‘War for the Planet of the Apes’ Is a Potent Reminder of What Big Movies Can Be


Big movies don’t have to be terrible. Every time a studio shits out a Trans5ers or Cruise Like the Mummy or some such summer franchise nonsense and critics (and, increasingly, audiences) run gagging from the theater, the notion persists that we were schmucks to expect anything more; these movies aren’t made to tell a story or reflect a sensibility, but as pre-packaged focus-grouped Product, primarily for the international market, and they don’t have to be any good, so why go to the effort?

But there is an answer, and a good one: that when the hefty budgets and staggering resources of a major studio production are at the disposal of a filmmaker with genuine ambition and intelligence, they can produce something really special, a work in which the power of the ideas matches the skill of the craft. Matt Reeves’s War for the Planet of the Apes is such a film, and God knows it’s got no right to be: it’s the second sequel to a “reboot” of a film series that also beget two short-lived television series (one live-action, the other animated) and a previous, failed attempt at a big-screen resurrection (courtesy Tim Burton, circa 2001). Such a pedigree does not exactly indicate a property rife with the possibilities of fresh inspiration. But here we are.

It’s the second Apes flick for Mr. Reeves, following 2014’s Dawn of the Planet of the Apes , and its opening titles begin by walking us quickly through the events of the previous films (thankfully – too many modern franchises assume we’ve all memorized the previous entries beat-by-beat, rather than wandering in with vague memories of the earlier movies. Hi, Marvel). Those films concerned the “Simian Flu virus,” which wiped out the bulk of the humankind. We pick up with our hero, the intelligent chimpanzee Caesar (Andy Serkis), and his apes evading “all that remains of the U.S. Army” – led by a crazed colonel (Woody Harrelson), who finds their camp and kills Caesar’s wife and children.

That sequence is bloody and brutal, setting up the revenge story that drives the narrative, and though the film is steeped in sci-fi and has “war” in its title, it spends less of its first act trafficking in the themes and tropes of science fiction than of Westerns (as grimy and bloody as Peckinpah’s). Then it becomes a prison movie, and then, finally, a war story. Such summarizing makes the picture sound more jarring than it is; its tonal and stylistic shifts are smoothed by the skill and patience of Reeves’s storytelling. But most impressively, it’s a big summer sequel that doesn’t talk down to its audience: most of the interactions between the apes are done in subtitles rather than spoken language (though they could’ve easily cheated their way out of that), and though it has a major new human star, the story is told, without fail, from Caesar’s point of view, and we only see Harrelson when he does (which is to say, hardly at all in the film’s first half).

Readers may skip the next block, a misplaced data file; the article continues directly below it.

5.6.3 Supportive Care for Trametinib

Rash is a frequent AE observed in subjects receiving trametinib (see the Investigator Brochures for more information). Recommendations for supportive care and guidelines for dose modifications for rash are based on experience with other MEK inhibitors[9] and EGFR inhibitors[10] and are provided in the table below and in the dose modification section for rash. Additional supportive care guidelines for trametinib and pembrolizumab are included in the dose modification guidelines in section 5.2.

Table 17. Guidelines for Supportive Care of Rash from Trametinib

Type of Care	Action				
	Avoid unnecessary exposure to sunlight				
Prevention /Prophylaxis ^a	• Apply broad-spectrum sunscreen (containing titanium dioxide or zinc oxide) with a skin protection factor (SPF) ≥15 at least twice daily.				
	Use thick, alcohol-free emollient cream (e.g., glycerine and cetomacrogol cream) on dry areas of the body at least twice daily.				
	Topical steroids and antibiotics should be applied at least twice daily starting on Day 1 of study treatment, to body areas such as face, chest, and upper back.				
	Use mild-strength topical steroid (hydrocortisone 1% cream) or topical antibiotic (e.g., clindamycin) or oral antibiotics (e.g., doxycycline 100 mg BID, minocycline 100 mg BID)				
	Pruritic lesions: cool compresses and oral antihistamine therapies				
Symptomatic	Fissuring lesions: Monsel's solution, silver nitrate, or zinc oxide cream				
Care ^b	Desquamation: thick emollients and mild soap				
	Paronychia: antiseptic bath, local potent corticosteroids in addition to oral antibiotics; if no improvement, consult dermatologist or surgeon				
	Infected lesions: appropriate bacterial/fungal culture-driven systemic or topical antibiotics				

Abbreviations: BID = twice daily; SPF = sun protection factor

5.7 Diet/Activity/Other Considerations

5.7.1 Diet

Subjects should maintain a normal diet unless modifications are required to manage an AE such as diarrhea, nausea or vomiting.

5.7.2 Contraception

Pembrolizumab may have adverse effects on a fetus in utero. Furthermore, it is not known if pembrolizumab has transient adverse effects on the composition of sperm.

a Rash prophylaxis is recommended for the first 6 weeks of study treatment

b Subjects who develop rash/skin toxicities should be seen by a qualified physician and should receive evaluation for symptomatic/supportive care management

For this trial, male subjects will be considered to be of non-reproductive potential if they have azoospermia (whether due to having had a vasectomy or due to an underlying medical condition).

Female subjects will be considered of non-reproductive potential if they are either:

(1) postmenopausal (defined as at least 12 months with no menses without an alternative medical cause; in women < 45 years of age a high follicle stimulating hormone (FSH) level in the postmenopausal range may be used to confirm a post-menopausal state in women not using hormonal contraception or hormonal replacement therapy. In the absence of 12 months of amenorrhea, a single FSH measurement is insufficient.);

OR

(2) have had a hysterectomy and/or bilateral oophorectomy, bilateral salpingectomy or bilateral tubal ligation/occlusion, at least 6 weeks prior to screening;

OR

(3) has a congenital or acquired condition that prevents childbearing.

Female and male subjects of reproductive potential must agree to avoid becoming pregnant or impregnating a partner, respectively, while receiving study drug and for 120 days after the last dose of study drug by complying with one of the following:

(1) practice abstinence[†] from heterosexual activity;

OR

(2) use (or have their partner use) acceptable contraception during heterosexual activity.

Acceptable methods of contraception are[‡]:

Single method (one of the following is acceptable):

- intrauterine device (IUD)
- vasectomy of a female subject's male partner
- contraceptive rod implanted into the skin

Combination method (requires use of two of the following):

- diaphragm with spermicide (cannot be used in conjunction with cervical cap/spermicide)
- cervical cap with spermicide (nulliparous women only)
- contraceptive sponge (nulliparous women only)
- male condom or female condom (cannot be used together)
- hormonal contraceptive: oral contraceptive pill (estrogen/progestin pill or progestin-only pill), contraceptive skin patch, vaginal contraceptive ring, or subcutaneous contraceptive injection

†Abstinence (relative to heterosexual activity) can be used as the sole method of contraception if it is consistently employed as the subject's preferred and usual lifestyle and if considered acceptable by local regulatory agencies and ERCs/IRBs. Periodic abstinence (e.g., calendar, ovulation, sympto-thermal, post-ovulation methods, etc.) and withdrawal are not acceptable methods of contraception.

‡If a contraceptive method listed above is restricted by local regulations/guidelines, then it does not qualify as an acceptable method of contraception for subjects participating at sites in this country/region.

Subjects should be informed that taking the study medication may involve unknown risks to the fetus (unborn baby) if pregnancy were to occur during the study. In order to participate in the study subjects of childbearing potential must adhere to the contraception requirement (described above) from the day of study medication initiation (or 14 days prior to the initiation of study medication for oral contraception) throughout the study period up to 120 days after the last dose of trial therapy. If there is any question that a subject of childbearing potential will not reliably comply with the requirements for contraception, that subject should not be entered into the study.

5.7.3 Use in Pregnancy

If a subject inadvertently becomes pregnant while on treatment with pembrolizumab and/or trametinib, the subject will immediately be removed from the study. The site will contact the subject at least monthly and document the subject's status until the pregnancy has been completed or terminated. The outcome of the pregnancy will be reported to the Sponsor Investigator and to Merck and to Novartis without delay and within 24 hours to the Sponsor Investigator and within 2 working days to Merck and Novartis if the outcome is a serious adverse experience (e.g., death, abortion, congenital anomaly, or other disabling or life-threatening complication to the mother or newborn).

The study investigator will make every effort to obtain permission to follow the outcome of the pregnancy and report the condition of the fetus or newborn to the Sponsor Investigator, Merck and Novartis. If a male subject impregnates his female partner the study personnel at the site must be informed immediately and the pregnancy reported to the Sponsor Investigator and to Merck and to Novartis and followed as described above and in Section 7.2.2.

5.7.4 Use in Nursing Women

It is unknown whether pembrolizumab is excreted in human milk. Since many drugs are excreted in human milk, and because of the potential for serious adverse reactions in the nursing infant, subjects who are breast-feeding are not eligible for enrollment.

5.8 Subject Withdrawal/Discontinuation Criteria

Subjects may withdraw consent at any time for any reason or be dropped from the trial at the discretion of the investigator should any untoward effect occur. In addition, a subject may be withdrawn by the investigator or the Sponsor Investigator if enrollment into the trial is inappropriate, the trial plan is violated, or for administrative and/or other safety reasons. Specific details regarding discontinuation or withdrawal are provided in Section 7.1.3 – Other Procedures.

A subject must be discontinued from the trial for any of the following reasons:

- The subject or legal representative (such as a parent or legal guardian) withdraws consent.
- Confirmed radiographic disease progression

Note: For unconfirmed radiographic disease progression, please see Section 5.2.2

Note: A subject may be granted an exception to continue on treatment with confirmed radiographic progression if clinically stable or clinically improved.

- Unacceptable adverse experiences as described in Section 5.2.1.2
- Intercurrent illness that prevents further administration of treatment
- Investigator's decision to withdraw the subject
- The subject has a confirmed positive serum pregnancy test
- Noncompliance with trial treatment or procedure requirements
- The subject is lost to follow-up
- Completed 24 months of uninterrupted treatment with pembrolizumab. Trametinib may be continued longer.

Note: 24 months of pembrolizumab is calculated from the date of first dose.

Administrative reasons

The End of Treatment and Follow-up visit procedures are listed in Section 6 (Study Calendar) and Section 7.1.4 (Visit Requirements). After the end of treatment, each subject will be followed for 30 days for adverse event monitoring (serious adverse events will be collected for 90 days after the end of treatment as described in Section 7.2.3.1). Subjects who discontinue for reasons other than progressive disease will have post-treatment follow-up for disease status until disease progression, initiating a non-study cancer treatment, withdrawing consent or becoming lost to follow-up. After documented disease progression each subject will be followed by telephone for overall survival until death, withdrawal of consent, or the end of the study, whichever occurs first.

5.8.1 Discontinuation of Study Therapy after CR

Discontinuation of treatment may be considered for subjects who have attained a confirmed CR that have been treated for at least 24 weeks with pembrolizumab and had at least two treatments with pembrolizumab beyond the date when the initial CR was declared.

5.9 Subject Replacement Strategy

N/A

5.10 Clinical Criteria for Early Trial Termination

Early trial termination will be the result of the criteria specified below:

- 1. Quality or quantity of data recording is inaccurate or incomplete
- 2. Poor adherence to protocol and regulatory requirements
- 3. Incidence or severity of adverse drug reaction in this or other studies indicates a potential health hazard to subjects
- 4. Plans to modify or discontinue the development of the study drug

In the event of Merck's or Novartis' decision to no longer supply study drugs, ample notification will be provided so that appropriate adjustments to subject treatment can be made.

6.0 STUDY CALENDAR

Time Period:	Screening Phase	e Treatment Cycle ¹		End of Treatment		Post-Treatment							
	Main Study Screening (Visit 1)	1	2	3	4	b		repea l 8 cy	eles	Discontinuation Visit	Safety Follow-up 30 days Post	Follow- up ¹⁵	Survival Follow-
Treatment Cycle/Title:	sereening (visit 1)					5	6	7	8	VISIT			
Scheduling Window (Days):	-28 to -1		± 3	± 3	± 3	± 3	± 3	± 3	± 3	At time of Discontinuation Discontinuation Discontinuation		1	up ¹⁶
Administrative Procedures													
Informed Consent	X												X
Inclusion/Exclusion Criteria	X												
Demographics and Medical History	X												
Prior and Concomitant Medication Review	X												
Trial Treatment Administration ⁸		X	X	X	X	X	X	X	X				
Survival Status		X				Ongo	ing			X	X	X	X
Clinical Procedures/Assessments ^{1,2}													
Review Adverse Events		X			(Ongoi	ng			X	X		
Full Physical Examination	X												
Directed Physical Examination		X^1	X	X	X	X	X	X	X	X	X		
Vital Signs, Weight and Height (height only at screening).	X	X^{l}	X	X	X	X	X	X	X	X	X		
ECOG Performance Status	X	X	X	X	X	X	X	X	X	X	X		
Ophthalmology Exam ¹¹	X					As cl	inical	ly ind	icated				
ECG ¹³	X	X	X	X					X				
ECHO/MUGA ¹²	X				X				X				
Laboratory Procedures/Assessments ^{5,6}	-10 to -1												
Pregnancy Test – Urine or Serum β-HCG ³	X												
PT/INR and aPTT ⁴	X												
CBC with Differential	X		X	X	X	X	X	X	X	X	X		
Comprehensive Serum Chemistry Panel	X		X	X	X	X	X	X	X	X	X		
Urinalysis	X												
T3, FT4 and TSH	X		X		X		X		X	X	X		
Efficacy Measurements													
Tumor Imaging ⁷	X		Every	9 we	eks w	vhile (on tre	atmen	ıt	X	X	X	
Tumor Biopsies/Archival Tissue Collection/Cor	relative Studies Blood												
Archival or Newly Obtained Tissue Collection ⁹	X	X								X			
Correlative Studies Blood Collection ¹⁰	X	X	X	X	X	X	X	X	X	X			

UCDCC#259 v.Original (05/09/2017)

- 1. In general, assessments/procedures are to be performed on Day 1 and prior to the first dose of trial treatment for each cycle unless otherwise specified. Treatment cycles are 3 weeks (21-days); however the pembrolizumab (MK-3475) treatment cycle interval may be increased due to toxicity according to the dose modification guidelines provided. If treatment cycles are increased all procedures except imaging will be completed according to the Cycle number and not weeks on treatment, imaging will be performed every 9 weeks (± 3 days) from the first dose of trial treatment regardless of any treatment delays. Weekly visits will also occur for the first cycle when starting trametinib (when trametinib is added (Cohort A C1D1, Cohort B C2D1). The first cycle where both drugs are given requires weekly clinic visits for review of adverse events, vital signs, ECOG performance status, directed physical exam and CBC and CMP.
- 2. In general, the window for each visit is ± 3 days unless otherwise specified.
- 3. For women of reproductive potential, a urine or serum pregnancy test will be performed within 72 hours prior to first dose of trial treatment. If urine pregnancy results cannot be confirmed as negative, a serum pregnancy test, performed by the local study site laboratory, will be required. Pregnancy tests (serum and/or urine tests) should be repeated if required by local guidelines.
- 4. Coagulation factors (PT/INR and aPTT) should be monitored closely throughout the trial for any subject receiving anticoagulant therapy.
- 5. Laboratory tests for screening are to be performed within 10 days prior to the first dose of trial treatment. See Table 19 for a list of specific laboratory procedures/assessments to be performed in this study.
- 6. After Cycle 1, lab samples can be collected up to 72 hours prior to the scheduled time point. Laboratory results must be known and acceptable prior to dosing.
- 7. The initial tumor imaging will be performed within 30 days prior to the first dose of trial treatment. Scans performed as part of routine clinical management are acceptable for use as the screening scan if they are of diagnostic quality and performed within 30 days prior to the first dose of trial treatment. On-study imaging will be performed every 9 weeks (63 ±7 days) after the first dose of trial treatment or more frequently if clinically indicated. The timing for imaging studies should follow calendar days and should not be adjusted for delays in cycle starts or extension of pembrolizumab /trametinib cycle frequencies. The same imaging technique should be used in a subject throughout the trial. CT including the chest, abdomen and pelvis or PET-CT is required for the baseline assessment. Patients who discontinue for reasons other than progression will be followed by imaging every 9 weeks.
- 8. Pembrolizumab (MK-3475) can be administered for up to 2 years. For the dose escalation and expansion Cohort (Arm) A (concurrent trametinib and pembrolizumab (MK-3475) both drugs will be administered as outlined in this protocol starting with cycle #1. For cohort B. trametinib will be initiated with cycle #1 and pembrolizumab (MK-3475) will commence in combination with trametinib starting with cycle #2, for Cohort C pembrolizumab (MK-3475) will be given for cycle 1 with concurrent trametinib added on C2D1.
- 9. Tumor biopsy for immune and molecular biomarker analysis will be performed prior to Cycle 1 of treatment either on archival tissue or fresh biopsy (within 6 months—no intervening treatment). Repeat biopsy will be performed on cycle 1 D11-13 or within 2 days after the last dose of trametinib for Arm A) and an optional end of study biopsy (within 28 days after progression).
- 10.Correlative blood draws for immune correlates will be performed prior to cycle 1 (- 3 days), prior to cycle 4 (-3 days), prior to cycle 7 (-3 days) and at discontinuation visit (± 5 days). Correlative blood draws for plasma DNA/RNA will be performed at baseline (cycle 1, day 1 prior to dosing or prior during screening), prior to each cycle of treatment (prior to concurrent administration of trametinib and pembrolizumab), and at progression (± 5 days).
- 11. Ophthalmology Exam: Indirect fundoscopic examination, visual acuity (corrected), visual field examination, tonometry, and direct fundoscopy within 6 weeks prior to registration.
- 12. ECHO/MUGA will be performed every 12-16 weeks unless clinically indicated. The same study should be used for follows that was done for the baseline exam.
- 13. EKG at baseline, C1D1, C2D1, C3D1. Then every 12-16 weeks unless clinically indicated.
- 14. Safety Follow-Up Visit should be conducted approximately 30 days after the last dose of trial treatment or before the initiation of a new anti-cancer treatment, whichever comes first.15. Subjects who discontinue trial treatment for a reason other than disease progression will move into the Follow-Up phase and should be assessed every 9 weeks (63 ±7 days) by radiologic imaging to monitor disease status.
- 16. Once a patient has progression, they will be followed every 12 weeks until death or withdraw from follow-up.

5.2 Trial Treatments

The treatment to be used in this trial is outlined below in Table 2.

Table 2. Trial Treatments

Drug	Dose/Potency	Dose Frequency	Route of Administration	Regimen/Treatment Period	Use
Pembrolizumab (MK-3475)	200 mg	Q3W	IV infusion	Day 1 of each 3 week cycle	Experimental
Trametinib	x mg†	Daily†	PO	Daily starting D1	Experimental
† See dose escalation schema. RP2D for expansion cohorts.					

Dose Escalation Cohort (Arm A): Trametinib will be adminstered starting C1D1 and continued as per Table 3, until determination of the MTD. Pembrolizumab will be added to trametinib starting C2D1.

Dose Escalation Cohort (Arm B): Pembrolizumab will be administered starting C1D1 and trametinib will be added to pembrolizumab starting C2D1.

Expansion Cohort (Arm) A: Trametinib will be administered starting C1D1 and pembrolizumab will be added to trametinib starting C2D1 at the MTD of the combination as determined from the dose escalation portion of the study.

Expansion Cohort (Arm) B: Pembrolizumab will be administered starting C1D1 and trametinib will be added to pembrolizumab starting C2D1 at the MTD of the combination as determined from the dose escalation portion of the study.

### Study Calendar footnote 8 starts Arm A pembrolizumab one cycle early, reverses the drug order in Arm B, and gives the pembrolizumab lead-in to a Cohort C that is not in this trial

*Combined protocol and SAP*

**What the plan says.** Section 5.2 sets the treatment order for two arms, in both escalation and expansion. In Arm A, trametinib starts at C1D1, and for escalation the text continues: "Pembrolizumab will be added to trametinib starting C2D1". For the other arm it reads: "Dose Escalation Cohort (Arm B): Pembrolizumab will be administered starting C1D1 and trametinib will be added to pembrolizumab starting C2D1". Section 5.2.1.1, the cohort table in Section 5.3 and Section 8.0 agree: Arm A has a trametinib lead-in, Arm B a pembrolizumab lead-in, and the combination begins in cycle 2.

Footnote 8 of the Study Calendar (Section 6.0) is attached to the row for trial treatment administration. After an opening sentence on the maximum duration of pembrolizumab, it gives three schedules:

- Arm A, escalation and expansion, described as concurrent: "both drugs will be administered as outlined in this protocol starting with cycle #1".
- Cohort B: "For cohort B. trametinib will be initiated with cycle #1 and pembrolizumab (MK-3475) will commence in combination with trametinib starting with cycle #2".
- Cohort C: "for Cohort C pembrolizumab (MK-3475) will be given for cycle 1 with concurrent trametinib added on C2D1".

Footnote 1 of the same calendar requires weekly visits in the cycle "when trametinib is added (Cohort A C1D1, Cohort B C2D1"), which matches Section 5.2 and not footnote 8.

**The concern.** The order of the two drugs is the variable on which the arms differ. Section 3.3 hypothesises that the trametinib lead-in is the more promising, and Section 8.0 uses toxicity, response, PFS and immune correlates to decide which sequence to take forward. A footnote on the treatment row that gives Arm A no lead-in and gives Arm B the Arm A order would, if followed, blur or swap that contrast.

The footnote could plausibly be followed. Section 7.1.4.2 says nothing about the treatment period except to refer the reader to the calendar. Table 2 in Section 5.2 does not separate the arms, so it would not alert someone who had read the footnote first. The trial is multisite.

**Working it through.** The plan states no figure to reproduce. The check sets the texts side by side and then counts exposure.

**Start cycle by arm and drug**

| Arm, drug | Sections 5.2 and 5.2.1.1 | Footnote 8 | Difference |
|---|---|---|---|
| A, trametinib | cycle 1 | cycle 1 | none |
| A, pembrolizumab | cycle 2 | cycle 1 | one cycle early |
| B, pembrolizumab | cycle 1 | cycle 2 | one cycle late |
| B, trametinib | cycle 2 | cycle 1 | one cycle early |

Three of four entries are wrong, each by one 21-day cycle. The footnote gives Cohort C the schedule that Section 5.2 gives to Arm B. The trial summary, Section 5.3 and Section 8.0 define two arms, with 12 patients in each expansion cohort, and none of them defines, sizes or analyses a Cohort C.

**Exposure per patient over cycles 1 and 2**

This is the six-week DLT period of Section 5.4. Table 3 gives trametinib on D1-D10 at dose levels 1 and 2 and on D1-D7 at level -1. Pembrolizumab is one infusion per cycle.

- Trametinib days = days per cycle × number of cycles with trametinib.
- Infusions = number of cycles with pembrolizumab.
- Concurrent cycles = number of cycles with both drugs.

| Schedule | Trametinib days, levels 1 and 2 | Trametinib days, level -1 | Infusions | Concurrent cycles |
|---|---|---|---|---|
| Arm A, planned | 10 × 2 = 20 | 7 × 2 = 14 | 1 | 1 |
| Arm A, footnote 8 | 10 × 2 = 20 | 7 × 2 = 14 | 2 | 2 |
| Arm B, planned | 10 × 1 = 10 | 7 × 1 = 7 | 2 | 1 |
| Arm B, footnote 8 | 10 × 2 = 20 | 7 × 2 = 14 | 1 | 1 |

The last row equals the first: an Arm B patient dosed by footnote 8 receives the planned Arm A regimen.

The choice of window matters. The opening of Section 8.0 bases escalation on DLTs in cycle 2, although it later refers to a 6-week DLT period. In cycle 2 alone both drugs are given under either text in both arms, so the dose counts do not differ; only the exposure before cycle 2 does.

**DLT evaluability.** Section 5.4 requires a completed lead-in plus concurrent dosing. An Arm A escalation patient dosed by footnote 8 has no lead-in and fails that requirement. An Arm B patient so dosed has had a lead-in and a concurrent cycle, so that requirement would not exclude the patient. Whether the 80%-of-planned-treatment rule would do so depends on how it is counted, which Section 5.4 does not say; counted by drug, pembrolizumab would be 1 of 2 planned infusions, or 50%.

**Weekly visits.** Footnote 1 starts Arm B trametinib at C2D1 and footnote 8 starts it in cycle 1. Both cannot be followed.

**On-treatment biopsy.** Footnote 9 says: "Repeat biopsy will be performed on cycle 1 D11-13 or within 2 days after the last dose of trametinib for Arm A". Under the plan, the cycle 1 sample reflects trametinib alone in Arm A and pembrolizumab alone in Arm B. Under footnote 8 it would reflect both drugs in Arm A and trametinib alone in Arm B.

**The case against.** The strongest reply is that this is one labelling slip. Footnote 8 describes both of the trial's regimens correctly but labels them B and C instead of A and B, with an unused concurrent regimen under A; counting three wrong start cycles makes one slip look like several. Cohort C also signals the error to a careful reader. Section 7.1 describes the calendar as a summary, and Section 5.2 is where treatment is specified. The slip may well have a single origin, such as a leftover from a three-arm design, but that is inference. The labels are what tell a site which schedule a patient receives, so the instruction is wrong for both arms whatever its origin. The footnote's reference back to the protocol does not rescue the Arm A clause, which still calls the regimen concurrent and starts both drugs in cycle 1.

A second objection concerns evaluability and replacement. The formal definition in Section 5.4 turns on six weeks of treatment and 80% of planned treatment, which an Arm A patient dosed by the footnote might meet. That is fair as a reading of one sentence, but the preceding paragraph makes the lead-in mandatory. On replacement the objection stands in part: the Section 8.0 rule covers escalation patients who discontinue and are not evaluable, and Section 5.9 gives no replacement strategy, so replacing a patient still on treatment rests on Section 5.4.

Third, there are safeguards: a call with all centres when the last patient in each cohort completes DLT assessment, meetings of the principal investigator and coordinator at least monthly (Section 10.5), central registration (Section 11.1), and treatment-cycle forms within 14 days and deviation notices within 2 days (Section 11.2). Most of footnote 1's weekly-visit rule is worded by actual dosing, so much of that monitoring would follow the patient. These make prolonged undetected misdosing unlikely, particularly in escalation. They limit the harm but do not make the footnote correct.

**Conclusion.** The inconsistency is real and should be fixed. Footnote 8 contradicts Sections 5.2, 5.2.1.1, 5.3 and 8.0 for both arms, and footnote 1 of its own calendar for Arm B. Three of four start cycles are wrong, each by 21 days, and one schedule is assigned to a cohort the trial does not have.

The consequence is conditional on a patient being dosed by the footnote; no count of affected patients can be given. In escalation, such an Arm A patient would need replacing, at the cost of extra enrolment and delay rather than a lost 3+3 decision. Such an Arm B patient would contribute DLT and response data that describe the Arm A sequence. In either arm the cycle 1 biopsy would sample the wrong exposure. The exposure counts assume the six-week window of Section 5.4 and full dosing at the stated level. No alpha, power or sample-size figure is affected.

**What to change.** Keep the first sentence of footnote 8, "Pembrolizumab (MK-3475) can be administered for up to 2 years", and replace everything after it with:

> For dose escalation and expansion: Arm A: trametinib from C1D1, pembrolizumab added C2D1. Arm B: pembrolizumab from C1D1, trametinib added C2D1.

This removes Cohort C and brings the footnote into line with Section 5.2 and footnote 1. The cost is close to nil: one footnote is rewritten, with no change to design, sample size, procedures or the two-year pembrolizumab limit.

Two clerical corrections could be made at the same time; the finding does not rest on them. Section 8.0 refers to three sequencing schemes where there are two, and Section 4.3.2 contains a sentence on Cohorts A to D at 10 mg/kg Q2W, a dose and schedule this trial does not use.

Thus, as with the last two entries in this Apes series, much of its effectiveness is reliant on the technology, and in how seamlessly it captures Mr. Serkis’s powerful performance. Motion-capture is one of those subsets of film technology I don’t really understand, and as far as it’s used in the Apes movies, I don’t much want to; at this point, it seems easier to just shrug that it’s movie magic, that Andy Serkis is a next-level genius, and be done with it. He’s not the only one who’s figured out how to put across real acting through the bells and whistles – Steve Zahn turns up here as a runaway ape who becomes a reluctant guide, and the way he barks the simple line “Not go back there” conveys a wounded, haunted quality that few actors could achieve, with or without flesh.

The picture has its stumbles: the early passages get a bit too bogged down in catching us up with characters who, let’s be honest, most of us don’t remember, and while this film’s echoes of Apocalypse Now are a good deal more graceful than Kong: Skull Island ’s earlier this year, the homage is hammered a bit too bluntly with the display of “Ape-Pocalypse Now” graffiti on an escape tunnel (that should be an Entertainment Weekly headline, not an actual moment in the movie). But if Harrelson’s look, body language, and even vocal tics recall Brando’s Kurtz, the shout-out works – and he augments them with his own flourishes of sadism and madness, creating the necessary conflict to motor the thrilling climax. And this is where the full scope of Reeves’s gifts become clear, in a marriage of music, cutting, and ingenious action that sets up a battle of real stakes, rather than the factory setting of empty spectacle.

What’s most arresting about War for the Planet of the Apes, ironically enough, is its humanity. Real talk: it’s a risk to make a movie about talking, fighting apes and not end up with laughs, intentional or not. But these films challenge us to treat these characters, to regard them and think of them, as we would human characters played by these same actors. That the technology exists to make that proposition possible is worth celebrating – as is the fact that it’s at the service of a movie that aims to smarten its audience up, rather than dumb us down.

“War for the Planet of the Apes” is out Friday.